Potter’s attorneys countered that Wright, who was attempting to get away from officers as they tried to handcuff him for an outstanding warrant on a weapons charge, ’caused the whole incident.’
On Tuesday it became clear jurors were struggling to come to a verdict after seeking advice from the judge on what to do if they are unable to reach an agreement.
Judge Chu returned to the bench to answer two jury questions which were lodged at 4pm CT after more than 13 hours of deliberations.
The first and most revealing question was, ‘If the jury cannot reach consensus what is the guidance around how long and what steps should be taken?’
Judge Chu responded by repeating the instructions she gave when jurors were sent out following closing statements Monday.
The second question was whether they could remove the zip ties on Potter’s gun in the evidence box so they can more easily examine it.
Judge Chu allowed the request before sending the jurors back out to continue deliberations.
The state fielded more than 20 witnesses while the defense called just eight.
Key among the defense’s was Potter herself who broke down on the stand and told the court that she was ‘sorry’ and hadn’t meant to hurt anyone.
From prosecutors’ standpoint that held little sway. This was never a case about intent, they told the jury again and again, and there was no ‘mistake defense.’ This the state alleged, was about conduct and Potter’s, they argued, was criminally reckless.
For their part Potter’s defense team maintained quite the opposite.
Led by Earl Gray – the attorney representing Thomas Lane one of the three officers still awaiting trial in George Floyd’s death – Potter’s attorneys told the jury of a career beyond reproach.
She was an officer who was a member of the Domestic Assault Response Team, a Field Training Officer, a member of the honor guard and casket carrier for officers killed in the line of duty.
She was a mother, a wife and a sister, a mentor and mother figure to many. Potter, 49, was a good cop who made a mistake they said.
People celebrate outside the Hennepin County Courthouse after the verdict was announced in the trial of former police officer Kim Potter
Earlier, Daunte’s parents were seen arriving at the courthouse for another day of deliberations. Daunte’s father Aubrey Wright told DailyMail.com that the family was ‘hoping’ for a decision
There was no crime here and the only person to blame for Daunte Wright’s death was Wright himself.
Had the 20-year-old surrendered, Gray and co-counsel Paul Engh said more than once, he would have been alive today.
In fact, the defense argued, Potter’s use of a taser was not only reasonable it was an attempt at ‘de-escalation.’ She would, they said, have been within her rights to use deadly force to prevent Wright from fleeing and endangering the safety of her fellow officers.
According to the defense, the state’s case was a ‘confusing mess.’ In truth, the prosecution’s own witnesses contradicted each other as, under cross examination, the defense converted three of them into their own.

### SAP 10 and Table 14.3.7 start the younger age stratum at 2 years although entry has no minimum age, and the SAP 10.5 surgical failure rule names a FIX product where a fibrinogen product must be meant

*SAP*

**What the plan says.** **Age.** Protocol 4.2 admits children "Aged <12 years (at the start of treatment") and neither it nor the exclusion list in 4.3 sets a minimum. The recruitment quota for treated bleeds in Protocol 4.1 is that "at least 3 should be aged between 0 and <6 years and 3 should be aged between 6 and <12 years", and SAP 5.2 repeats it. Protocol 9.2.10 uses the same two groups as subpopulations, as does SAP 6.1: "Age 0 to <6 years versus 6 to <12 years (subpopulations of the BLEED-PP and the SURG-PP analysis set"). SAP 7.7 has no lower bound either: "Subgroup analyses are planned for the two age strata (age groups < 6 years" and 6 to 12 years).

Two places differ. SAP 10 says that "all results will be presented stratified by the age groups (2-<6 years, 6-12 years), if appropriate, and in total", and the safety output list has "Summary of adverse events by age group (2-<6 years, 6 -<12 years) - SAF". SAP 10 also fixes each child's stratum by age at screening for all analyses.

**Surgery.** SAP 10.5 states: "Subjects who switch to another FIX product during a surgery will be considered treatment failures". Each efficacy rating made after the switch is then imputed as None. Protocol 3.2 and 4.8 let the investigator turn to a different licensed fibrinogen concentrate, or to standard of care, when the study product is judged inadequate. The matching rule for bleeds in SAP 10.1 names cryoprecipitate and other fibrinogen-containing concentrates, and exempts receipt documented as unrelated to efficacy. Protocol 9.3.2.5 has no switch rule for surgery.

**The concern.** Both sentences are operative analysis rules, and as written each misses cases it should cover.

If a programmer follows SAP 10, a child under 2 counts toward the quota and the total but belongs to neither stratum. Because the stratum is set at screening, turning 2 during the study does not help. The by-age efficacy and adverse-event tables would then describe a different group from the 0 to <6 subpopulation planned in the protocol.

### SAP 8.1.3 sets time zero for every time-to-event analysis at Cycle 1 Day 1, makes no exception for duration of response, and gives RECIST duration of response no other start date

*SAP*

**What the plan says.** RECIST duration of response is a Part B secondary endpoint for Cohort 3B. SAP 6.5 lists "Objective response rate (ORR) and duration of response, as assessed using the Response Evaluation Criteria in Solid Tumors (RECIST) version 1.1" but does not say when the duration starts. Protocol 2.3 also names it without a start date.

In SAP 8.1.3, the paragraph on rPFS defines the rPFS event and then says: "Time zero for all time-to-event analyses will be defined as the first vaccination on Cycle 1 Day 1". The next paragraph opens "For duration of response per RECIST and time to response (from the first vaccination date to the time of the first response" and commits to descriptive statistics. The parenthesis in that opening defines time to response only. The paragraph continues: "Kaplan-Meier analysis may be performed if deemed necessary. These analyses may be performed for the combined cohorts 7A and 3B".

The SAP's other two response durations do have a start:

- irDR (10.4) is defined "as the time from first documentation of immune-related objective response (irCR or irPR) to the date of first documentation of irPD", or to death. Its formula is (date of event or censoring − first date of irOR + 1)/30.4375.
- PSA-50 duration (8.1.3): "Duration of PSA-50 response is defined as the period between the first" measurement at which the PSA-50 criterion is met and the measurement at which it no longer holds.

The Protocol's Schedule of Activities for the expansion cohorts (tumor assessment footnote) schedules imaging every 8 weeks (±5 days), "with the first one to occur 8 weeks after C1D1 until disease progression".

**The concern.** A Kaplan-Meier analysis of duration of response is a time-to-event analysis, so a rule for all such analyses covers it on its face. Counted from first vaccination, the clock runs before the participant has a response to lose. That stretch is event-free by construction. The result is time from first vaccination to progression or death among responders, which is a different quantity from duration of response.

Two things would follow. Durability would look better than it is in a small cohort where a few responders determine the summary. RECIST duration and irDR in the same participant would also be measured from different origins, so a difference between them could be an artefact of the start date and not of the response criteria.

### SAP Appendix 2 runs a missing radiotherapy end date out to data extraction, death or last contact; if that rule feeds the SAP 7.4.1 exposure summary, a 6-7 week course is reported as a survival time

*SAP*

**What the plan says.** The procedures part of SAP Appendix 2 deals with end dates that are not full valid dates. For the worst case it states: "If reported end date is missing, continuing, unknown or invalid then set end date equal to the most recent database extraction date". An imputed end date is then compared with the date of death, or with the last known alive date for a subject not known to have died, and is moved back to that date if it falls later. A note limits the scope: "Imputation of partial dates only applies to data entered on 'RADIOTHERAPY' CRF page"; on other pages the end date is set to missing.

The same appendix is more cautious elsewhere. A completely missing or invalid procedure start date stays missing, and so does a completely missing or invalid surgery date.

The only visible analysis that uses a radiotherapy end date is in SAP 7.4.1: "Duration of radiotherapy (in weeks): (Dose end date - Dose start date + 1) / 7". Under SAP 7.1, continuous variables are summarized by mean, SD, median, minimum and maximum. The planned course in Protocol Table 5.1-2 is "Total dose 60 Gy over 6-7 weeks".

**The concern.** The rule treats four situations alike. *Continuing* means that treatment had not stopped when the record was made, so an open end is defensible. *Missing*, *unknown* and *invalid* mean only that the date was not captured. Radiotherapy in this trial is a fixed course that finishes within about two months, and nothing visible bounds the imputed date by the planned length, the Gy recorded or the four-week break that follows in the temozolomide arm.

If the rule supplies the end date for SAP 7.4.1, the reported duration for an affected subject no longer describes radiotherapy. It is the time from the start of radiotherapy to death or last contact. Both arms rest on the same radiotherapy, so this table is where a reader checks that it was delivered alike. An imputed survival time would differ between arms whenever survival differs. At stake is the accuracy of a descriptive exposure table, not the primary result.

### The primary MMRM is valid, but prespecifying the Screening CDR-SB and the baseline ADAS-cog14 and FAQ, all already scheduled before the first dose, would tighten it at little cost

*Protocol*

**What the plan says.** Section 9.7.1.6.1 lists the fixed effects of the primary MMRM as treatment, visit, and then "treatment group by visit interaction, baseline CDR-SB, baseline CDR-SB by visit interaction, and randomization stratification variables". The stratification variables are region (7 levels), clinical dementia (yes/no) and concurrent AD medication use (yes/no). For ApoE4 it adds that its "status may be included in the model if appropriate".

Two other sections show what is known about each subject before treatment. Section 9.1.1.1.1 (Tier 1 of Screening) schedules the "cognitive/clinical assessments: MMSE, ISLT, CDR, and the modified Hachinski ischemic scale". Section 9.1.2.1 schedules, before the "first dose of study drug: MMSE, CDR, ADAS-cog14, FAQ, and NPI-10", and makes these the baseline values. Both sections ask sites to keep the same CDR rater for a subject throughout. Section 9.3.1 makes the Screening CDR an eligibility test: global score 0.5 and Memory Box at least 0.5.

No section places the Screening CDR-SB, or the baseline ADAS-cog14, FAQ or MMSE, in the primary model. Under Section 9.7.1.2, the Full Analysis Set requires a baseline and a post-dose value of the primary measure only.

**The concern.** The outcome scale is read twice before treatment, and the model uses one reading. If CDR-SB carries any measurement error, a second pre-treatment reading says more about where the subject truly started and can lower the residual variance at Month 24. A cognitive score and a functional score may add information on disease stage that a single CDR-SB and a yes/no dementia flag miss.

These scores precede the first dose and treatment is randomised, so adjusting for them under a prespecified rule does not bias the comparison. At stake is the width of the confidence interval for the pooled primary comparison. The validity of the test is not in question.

During the trial, jurors were shown body cam and dash cam footage of the dramatic moment Potter shot Wright dead after ‘accidentally’ pulling out her gun instead of her taser. Potter said she mistakenly grabbed her gun after the traffic stop devolved into ‘chaos’
The jury deciding Kim Potter’s fate had to reach a consensus on first and second degree manslaughter charges, which carry a 15 and 10-year max sentence, respectively
Potter broke down in tears as she testified in her trial last Friday, hoping to persuade jurors to acquit her of manslaughter charges in what she has said was a gun-Taser mix-up
The jury on Tuesday asked the judge whether they could remove the zip ties on Potter’s gun to more easily examine it. Pictured: Potter’s gun and taser side by side
Patrol Major Mychal Johnson, Brooklyn Center Police Department (BCPD) Commander Garett Flesland and BCPD taser expert Mike Peterson all agreed with the defense that deadly force would have been reasonable and justified.
In stark contrast the state’s Use of Force Expert Professor Seth Stoughton told the court that Potter was not even justified in pulling her taser. There was risk in the situation, he told the jury, but no actual threat, which rendered any use of force inappropriate.
In closing arguments both sides rehearsed their central arguments – the prosecution at some length, with Erin Eldridge speaking for well over an hour and Matthew Frank mounting a rebuttal that the defense claimed was inappropriately wide-ranging in its scope and tantamount to a second closing.
Earl Gray’s closing though scattered and argumentative was more succinct.
THE MINNESOTA WOMEN’S PRISON WHERE KIM POTTER WILL SERVE OUT HER SENTENCE FOR MANSLAUGHTER
Kim Potter will serve out her sentence in Minnesota’s Shakopee Correctional Facility. Under Minnesota statute, the minimum sentence possible given the severity of her convictions is three years. That sentence would see her spend two of those years in prison.
Shakopee is Minnesota’s sole women’s only prison. It was established in 1920 as the State Reformatory for Women housing 78 prisoners.
Historically the prison focused on ‘reforming’ mostly white sex workers and other low-income women but as more women ended up behind its walls the focus shifted from ‘retraining’ to confinement.
By the 1970s the facility had been renamed, the Minnesota Correctional Institution for Women. Prisoners were required to wear dresses to dinner.
Shakopee women’s prison Minnesota
Today the prison houses around 600 inmates across all five custody levels and consists of ten buildings
The average age of woman incarcerated is 48. Potter is 49 and arguably the facility’s most high profile inmate to date.
Today the prison houses around 600 inmates across all five custody levels and consists of ten buildings.
These include six inmate living areas, a mental health unit and segregation facility and administrative buildings.
As well as having a chemical dependency treatment program the prison has programs that promote good parenting and teaching skills and several college courses.
Prisoners can also train dogs to become service animals.
When it was originally built the prison had no perimeter fence or wall and only a hedge surrounded the property until 2016. Despite this only eight prisoners have escaped and all were recaptured.
This content was originally published here.